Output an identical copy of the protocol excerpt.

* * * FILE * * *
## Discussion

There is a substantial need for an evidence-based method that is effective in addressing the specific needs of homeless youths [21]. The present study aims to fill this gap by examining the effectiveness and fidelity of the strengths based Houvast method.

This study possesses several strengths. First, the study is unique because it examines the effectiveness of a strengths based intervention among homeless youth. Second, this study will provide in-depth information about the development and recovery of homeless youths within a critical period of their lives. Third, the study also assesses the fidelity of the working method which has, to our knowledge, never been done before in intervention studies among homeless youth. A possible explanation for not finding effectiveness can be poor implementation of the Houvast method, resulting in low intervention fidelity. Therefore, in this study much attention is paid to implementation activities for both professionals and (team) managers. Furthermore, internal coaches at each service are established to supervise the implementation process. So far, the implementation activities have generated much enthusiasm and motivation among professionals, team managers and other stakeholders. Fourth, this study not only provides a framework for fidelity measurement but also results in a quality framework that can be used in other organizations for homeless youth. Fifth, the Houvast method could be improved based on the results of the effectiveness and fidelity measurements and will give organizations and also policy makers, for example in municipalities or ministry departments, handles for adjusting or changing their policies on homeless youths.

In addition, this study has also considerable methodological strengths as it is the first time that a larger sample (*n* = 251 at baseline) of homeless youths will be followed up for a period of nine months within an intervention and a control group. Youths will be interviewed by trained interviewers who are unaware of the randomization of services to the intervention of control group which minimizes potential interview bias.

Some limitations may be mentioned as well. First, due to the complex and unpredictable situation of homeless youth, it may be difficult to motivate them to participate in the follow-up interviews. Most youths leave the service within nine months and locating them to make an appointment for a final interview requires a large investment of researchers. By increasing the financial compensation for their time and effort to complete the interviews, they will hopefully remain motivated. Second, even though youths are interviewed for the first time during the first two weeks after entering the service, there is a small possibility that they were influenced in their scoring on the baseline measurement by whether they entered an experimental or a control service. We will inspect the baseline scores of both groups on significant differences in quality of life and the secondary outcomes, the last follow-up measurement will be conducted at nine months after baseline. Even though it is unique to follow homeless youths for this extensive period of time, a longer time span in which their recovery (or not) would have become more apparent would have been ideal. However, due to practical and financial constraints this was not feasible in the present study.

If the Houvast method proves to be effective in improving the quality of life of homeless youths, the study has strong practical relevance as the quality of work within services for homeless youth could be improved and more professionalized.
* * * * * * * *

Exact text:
## Discussion

There is a substantial need for an evidence-based method that is effective in addressing the specific needs of homeless youths [21]. The present study aims to fill this gap by examining the effectiveness and fidelity of the strengths based Houvast method.

This study possesses several strengths. First, the study is unique because it examines the effectiveness of a strengths based intervention among homeless youth. Second, this study will provide in-depth information about the development and recovery of homeless youths within a critical period of their lives. Third, the study also assesses the fidelity of the working method which has, to our knowledge, never been done before in intervention studies among homeless youth. A possible explanation for not finding effectiveness can be poor implementation of the Houvast method, resulting in low intervention fidelity. Therefore, in this study much attention is paid to implementation activities for both professionals and (team) managers. Furthermore, internal coaches at each service are established to supervise the implementation process. So far, the implementation activities have generated much enthusiasm and motivation among professionals, team managers and other stakeholders. Fourth, this study not only provides a framework for fidelity measurement but also results in a quality framework that can be used in other organizations for homeless youth. Fifth, the Houvast method could be improved based on the results of the effectiveness and fidelity measurements and will give organizations and also policy makers, for example in municipalities or ministry departments, handles for adjusting or changing their policies on homeless youths.

In addition, this study has also considerable methodological strengths as it is the first time that a larger sample (*n* = 251 at baseline) of homeless youths will be followed up for a period of nine months within an intervention and a control group. Youths will be interviewed by trained interviewers who are unaware of the randomization of services to the intervention of control group which minimizes potential interview bias.

Some limitations may be mentioned as well. First, due to the complex and unpredictable situation of homeless youth, it may be difficult to motivate them to participate in the follow-up interviews. Most youths leave the service within nine months and locating them to make an appointment for a final interview requires a large investment of researchers. By increasing the financial compensation for their time and effort to complete the interviews, they will hopefully remain motivated. Second, even though youths are interviewed for the first time during the first two weeks after entering the service, there is a small possibility that they were influenced in their scoring on the baseline measurement by whether they entered an experimental or a control service. We will inspect the baseline scores of both groups on significant differences in quality of life and the secondary outcomes, the last follow-up measurement will be conducted at nine months after baseline. Even though it is unique to follow homeless youths for this extensive period of time, a longer time span in which their recovery (or not) would have become more apparent would have been ideal. However, due to practical and financial constraints this was not feasible in the present study.

If the Houvast method proves to be effective in improving the quality of life of homeless youths, the study has strong practical relevance as the quality of work within services for homeless youth could be improved and more professionalized.